The year is vague, but certainly in the seventies. Perhaps about the time Cormac McCarthy was researching The Stonemason in Louisville, Kentucky. Not to be confused with Louisville, Tennessee, where McCarthy and his wife lived for years.

    The place is certain, a banjo picking, Check’s Cafe, a bar and deli, working-class with a smattering of students and bohemians, near Germantown and Old Limerick. It still exists and my wife and I sometimes dance evenings to the karaoke there.

    Anyway, I was single back then. It was the year I took a creative writing class at the University of Louisville and I had my notebook with me, along with a book I was reading. I was in line for the deli, two attractive women in front of me. When I caught their glance, I smiled, and they smiled back. I was flirting; they were just being polite.

    Are you all writers, students, or teachers? I asked, indicating our mutual burdens. No, the prettiest one said, but my husband is an author.

    “Really? What’s his name? I read everything.”

    You may not have heard of him, she said. Did you know the book, The Orchard Keeper? Or Outer Dark?

    I said I did not, but I asked her to repeat the names and to give me her husband’s by-line. The rest of the conversation is a guitar strum. I did a lot of research at the downtown Louisville library and I recall looking up the books there, though not being particularly impressed with them.

    Years rolled by.

    It is the fall of 1993. I am at the Kentucky Book Fair peddling my very modest work on Native American genealogy. Now the chords of memory are not very trustworthy. I’ve told this story several times over the years, and in those retellings I am at the university in Frankfort, Kentucky. Recently, a friend pointed out to me that the first year, in 1993, the Book Fair was held at Bellarmine in Louisville. Only later was it moved to Frankfort.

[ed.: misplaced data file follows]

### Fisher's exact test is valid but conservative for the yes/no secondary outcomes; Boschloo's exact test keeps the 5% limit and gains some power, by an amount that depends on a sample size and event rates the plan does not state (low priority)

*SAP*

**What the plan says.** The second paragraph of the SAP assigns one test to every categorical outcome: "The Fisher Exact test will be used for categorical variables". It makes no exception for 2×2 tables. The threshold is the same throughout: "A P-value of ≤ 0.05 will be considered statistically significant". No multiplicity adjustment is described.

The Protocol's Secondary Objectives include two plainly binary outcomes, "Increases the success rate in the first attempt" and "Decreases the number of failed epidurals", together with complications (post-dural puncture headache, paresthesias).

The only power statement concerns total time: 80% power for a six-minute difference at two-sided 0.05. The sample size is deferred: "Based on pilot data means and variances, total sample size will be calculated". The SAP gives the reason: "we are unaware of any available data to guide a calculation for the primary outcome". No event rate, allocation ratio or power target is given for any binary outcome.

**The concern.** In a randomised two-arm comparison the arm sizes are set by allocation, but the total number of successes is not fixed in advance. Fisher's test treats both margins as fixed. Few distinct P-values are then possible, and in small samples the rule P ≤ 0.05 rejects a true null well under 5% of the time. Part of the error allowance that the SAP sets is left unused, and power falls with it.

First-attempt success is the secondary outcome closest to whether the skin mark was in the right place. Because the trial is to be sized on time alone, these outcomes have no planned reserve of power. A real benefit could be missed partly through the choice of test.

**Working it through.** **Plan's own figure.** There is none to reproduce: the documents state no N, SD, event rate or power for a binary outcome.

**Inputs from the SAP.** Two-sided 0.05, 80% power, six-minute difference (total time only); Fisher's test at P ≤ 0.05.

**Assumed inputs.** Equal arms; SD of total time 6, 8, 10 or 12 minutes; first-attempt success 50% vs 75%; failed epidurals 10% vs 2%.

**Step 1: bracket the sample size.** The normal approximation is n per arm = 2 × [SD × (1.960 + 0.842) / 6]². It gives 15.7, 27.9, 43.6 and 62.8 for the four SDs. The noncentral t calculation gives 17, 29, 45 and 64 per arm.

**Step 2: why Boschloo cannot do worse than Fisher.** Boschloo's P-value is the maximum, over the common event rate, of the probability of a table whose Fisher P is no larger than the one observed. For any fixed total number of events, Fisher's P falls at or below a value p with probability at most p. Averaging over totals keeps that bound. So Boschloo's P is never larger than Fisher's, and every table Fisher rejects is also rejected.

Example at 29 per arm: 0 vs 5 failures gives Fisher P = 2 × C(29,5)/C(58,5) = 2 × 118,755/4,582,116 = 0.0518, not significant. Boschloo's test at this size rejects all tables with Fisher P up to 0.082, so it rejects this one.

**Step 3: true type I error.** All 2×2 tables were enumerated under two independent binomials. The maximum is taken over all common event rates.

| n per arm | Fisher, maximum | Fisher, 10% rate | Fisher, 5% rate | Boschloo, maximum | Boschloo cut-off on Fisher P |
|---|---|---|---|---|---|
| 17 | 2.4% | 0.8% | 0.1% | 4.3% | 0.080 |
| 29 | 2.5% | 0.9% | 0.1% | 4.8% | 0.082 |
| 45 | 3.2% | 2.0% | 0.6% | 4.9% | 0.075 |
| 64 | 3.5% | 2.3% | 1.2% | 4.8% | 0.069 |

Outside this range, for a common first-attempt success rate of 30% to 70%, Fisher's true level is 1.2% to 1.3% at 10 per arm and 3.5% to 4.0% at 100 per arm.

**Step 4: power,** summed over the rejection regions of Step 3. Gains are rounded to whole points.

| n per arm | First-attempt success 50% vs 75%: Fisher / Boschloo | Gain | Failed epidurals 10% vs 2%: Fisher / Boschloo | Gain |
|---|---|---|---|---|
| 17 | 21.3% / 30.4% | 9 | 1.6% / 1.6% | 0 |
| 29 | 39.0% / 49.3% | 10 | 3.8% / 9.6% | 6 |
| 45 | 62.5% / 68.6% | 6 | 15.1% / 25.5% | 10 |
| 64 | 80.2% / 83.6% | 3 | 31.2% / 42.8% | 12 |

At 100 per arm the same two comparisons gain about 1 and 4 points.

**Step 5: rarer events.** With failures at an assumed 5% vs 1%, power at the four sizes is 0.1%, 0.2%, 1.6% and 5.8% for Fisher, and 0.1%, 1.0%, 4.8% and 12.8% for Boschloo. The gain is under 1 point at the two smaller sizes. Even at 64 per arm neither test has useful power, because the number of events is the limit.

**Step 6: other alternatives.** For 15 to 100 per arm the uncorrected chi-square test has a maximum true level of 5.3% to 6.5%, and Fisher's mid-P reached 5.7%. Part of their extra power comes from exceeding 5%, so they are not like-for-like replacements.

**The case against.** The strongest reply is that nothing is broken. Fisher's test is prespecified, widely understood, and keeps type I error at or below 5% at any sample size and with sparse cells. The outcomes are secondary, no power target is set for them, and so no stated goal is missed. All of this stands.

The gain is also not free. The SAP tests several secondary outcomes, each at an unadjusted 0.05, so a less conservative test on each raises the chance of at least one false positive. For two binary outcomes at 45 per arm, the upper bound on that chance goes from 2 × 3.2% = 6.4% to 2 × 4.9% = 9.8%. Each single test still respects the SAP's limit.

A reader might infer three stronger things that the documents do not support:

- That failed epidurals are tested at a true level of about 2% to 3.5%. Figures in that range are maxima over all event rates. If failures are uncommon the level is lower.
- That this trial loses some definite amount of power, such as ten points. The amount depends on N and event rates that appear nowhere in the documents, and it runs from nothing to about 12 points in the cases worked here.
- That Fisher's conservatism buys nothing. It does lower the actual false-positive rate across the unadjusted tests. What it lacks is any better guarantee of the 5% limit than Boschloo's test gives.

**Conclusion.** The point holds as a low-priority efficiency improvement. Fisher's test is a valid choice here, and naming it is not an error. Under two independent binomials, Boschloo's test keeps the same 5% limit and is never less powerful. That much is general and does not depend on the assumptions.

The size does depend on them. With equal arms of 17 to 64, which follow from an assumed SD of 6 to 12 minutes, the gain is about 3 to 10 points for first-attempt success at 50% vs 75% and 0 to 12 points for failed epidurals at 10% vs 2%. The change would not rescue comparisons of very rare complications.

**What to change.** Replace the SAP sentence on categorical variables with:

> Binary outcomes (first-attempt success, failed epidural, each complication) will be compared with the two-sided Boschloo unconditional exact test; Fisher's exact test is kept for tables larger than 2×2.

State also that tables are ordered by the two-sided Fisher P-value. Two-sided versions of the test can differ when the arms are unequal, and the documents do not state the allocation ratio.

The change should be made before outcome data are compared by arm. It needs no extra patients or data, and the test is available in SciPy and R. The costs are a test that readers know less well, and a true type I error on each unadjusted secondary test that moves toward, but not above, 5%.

That makes more sense to me now, but what the heck.

    Anyway, I distinctly recall sitting there with my wife, selling a lot of books, signing some, answering questions, the whole author ego trip on a very minor scale. A rather distinguished looking gentleman asked me if I had anything on Delawares in the book. Sure, I said, lots of stuff on the Delaware connections. Anything in Texas? he asked.

    Well, I showed him several historical sketches I had of the Delaware free hunters and the men who rode with them, whites and members of other native nations. The man was patient and commenced to tell me about Cormac McCarthy’s BLOOD MERIDIAN and about the Delawares therein.

    I distinctly recall leaving my wife in charge and following the man to his table, where there were several other well-dressed men and a stack of what I now know to be first editions of John Sepich’s NOTES ON BLOOD MERIDIAN in the distinctive red and white. I chatted with some of them (guitar strum here) and looked over Sepich’s monumental work without buying a copy.